Saturday, December 16, 2006
Answer: When presenting at a tradeshow, there are a number of factors to consider. The first, and most important factor is, "How important is this tradeshow to your overall marketing strategy?".
If this is a key show, where many of your buying audience will be in attendance, then you must consider how much of your budget will be allocated to an overall show presense.
For example, many vendors of products or services will take advantage of sponsorship opportunities that include a large booth space (10 X 20 or 20 X 20 island), large overhead banners, advertisements in the tradeshow guidebook, inserts in conference bags, sponsorship of badges or conference bags, receptions, etc. The purpose of sponsorship is to draw attention to your brand, product, and/or service.
Once you have decided the level of spend you are committed to, it is time to focus on your booth set up and presentation. For companies who are showcasing products, a number of opportunities exist for informing prospects of your product, product benefits, and how to order. Additionally, companies often focus on meeting with customers to renew existing sales or to receive feedback.
When presenting a product at a tradeshow, most vendors will have the product or products on display. One of the most productive ways to showcase your product is in a theater style setting where a speaker provides a demonstration of your product at intervals throughout the day.
These presentations are often accompanied by product collateral and ordering instructions.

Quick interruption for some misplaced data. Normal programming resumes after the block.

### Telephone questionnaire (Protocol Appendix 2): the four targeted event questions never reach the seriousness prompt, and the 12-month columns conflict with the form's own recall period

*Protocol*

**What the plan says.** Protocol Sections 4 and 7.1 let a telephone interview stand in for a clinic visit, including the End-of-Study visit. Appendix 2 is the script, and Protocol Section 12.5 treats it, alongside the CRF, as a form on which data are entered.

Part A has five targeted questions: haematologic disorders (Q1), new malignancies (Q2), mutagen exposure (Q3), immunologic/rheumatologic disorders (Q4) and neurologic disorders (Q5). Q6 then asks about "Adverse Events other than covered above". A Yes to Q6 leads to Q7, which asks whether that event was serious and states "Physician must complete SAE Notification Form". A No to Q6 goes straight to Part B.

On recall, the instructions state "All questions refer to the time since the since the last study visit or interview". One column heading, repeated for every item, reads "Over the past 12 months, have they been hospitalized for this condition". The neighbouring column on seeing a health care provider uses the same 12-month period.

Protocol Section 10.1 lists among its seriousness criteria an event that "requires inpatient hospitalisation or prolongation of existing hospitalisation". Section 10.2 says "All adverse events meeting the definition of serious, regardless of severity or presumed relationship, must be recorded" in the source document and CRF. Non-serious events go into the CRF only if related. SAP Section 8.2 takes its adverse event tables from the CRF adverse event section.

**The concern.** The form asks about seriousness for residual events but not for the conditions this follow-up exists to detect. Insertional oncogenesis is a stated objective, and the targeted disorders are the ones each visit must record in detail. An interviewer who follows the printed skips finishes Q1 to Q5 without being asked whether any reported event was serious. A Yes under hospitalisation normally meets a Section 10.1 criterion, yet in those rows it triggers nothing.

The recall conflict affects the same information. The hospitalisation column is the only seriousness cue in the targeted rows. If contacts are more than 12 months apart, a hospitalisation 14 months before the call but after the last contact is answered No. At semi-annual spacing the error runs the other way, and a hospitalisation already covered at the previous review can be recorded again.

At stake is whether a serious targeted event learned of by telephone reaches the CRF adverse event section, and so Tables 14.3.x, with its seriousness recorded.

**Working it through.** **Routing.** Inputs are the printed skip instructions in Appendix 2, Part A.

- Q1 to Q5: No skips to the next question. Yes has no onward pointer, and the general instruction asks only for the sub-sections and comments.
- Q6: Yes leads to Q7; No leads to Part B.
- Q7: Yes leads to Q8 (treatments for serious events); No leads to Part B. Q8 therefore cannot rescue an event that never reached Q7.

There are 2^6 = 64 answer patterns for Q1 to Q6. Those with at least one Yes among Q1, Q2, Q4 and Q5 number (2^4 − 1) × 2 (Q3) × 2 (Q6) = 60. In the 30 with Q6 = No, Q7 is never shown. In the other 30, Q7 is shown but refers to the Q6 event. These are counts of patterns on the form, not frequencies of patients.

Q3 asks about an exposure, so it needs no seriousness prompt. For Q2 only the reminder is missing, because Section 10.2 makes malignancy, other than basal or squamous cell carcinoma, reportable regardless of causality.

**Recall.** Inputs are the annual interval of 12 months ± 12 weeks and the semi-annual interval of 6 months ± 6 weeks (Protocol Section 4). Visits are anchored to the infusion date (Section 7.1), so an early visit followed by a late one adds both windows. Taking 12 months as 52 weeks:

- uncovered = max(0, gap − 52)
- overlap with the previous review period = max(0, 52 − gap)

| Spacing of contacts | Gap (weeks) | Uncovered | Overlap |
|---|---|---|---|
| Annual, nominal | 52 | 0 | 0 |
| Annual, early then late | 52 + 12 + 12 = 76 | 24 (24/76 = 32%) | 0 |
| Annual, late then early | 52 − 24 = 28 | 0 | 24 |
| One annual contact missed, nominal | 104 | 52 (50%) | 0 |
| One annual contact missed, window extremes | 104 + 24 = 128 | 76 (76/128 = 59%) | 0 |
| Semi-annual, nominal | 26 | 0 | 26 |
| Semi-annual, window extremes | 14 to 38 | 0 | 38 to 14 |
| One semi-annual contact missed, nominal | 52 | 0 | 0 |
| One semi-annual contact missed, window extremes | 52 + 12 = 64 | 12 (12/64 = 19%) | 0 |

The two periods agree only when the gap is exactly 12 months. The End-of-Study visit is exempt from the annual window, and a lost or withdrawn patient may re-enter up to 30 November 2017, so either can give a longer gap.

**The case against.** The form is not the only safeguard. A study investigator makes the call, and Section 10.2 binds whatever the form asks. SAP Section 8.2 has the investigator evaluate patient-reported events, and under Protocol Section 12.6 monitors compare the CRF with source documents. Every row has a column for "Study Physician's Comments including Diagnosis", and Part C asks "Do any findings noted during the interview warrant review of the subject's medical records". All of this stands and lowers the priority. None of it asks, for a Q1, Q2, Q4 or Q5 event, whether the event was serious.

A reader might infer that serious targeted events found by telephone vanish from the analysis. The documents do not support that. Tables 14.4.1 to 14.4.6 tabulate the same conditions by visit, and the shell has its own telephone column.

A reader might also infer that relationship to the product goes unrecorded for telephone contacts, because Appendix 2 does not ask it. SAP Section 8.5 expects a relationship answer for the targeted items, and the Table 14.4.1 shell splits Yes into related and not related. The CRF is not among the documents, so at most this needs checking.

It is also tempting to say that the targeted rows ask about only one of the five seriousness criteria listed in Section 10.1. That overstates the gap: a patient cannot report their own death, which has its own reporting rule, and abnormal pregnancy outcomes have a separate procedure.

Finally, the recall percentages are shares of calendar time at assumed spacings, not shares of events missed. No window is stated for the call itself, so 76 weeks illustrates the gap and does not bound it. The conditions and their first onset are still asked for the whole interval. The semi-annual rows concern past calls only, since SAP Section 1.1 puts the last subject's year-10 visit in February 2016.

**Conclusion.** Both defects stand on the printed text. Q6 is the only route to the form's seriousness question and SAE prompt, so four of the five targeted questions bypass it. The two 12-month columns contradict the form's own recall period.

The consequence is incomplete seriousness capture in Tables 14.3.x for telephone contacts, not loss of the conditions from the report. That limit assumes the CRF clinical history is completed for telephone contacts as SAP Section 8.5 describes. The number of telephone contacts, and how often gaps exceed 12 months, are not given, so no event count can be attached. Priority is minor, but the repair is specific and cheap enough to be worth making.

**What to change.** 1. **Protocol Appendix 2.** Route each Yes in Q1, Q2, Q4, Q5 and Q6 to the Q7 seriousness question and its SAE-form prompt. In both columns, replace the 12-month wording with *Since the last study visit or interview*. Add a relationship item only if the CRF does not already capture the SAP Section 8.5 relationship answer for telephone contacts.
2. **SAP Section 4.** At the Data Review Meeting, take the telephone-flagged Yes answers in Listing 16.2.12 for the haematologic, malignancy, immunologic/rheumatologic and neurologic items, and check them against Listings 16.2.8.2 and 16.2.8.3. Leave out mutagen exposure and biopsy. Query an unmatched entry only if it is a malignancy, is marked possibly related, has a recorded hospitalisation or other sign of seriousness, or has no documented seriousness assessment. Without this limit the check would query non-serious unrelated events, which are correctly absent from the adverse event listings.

Booth staff is available to answer any questions regarding the product. Sales staff should be equipped with product knowledge and an understanding of key benefits. Many product vendors will have some way to sell the actual product at the booth (take orders) as well as gather leads to be followed up with after the show.
When offering a service, companies may take a slightly different approach to marketing at tradeshows. Even if a service business decides to take advantage of sponsorship opportunities, they do not often have a physical product to show or demonstrate. As a result, they often benefit by communicating a service explanation through signage, power point displays, and knowledgeable sales people.
Due to the lack of a physical product, many service businesses will generate a pre-show mailer to inform and attract prospects or customers to their booth. Additionally, service businesses - as well as those selling products - will often provide a raffle or free giveaway for their product or service.
Collateral offered at the show will generally provide more information about previous work completed and the customers who have successful experience the service offered. This orientation is developed to generate interest and persuade a prospect to move through the purchase decision process.
After tradeshows, effective organizations rate the warmth of a prospect and follow up accordingly. A business that offers a service may require an additional conversation with the prospect to secure a purchase.
These are some of the fundamental differences between product and service orientations at tradeshows and events.